- The resume skills section
- The education section
Take the time to research the agency or company you want to work for. What types of patients does it have? What is its health focus? Gather as much information as you can about the staff, the hiring manager and your prospective boss.
This information will help you address your message to the needs of the organization in the correct style and tone.
Optimize for the ATS
Before a human being ever has a chance of seeing the resume you worked so hard on, a software algorithm is judging whether your document contains the right information to get a second look. You can increase your chances by analyzing the job description and taking careful note of what skills and attributes are listed. Try to use the exact words or phrases (if they are applicable) in your resume to cue the ATS that you have what your prospective employer is looking for.
Choosing the best resume format for a nutritionist
Those who have followed a traditional career path have one obvious option for a resume format: reverse chronological order. This format is by far the favored format among recruiters and the Applicant Tracking Systems that will be scanning and sorting your resume sample.
If you’re new to the job market or have had a more winding career path, you can check out the resume formats we suggest as chronological alternatives or hybrids.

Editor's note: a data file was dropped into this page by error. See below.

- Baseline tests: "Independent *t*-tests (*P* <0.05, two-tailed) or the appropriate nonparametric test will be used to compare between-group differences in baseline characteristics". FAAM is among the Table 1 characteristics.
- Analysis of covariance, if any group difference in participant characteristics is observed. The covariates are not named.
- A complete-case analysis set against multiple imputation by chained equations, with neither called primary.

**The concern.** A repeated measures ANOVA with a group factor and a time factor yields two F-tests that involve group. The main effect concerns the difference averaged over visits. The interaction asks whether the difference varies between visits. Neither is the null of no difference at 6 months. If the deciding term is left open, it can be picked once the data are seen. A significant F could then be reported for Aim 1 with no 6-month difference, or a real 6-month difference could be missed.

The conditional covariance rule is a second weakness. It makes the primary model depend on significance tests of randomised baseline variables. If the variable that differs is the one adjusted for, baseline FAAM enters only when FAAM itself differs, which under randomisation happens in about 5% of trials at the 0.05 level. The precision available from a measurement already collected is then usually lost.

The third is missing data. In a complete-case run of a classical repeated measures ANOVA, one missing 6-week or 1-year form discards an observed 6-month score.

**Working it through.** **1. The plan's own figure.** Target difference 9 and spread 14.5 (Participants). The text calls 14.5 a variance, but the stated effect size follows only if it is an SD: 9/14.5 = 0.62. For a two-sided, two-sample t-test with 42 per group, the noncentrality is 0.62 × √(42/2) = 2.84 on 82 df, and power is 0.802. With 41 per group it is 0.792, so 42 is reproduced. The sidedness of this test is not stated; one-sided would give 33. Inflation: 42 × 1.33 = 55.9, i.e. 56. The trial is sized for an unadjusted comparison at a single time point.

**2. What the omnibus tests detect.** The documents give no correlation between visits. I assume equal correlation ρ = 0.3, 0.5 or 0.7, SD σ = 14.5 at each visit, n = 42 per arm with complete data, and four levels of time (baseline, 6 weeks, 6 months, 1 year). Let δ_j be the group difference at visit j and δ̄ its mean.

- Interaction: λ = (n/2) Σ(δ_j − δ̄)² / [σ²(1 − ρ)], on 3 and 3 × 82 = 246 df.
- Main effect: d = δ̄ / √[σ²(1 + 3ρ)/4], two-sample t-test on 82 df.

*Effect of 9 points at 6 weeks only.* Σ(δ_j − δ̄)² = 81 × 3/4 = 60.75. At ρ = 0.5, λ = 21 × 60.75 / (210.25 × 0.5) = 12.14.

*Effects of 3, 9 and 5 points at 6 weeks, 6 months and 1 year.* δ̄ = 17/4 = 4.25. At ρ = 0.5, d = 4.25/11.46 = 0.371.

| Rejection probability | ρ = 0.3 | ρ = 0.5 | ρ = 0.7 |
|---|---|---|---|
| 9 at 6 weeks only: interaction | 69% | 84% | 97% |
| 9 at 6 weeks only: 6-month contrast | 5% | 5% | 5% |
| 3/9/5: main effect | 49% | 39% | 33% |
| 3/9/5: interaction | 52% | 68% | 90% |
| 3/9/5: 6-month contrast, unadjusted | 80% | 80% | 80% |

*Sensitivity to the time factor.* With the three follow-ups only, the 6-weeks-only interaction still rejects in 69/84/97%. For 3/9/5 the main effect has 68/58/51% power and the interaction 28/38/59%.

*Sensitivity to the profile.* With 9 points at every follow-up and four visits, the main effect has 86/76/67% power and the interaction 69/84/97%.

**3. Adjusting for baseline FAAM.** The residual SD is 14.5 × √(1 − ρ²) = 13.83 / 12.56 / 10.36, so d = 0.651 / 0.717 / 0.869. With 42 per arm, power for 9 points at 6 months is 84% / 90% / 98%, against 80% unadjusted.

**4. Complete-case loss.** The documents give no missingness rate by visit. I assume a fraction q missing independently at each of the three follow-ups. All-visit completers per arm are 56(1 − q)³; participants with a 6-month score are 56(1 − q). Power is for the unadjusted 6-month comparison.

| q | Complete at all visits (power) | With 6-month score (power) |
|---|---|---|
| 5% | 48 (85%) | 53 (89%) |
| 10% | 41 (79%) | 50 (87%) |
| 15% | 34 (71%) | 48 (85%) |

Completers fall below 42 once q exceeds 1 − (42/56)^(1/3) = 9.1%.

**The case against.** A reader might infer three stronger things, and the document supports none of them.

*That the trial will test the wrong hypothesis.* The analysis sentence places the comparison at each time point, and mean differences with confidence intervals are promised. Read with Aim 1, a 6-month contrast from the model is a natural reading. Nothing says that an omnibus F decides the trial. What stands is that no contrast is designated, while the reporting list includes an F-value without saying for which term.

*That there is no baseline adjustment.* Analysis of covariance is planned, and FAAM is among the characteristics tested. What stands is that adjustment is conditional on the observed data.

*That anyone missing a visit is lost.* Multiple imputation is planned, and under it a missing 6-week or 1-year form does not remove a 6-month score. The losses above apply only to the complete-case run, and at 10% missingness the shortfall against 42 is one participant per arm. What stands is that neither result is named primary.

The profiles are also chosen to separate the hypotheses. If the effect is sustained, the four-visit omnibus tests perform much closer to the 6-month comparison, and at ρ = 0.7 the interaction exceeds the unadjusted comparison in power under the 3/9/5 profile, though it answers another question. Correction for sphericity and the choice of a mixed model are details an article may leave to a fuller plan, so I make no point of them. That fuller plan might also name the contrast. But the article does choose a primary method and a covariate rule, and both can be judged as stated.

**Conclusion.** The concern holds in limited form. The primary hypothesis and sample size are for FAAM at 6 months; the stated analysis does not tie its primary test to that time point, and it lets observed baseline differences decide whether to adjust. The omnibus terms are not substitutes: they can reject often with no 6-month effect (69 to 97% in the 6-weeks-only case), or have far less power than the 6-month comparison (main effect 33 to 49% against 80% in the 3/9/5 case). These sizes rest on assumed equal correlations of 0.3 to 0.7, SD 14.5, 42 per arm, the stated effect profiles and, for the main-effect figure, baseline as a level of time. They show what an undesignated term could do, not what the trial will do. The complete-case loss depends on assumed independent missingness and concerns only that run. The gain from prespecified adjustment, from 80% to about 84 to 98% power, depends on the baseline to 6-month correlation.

Resume summary example: give them food for thought
The summary of your nutritionist resume is the perfect place to discuss your philosophy and how you work with patients to educate them and guide their path to better eating habits. You have 3-4 lines to show that you understand the environment in which you would be working and you know how to ease your prospective boss’s pain points.
Highlight the greatest career success you’ve had that addresses the needs discussed in the job listing as the resume example text below does. Leave the door open for follow-up questions that can be posed in your interview.
Looking for more inspiration? If you work in a medical environment, try our healthcare resume example , medical social worker resume sample or our health educator resume example .
You can find a resume example for your summary section below.
Passionate and experienced nutritionist with a proven track record of helping clients to achieve their nutrition goals and manage their health. Adept in assessing the needs of individual clients and developing personal meal plans to best promote health. Bringing forth a deep understanding of how nutrition and food affect health, weight, and lifestyle.
Employment history CV sample: the meat of your resume
The employment history is the centerpiece of your nutritionist resume, so spice up this section with strong action verbs and details of your achievements as a nutritionist. Make sure to quantify your accomplishments and use metrics and statistics anywhere you can.
As discussed earlier, this section should be in reverse chronological order starting with your most recent job and working backwards through the past 10 years of experience.
Use the STAR method to develop each bullet point.
- Explain the situation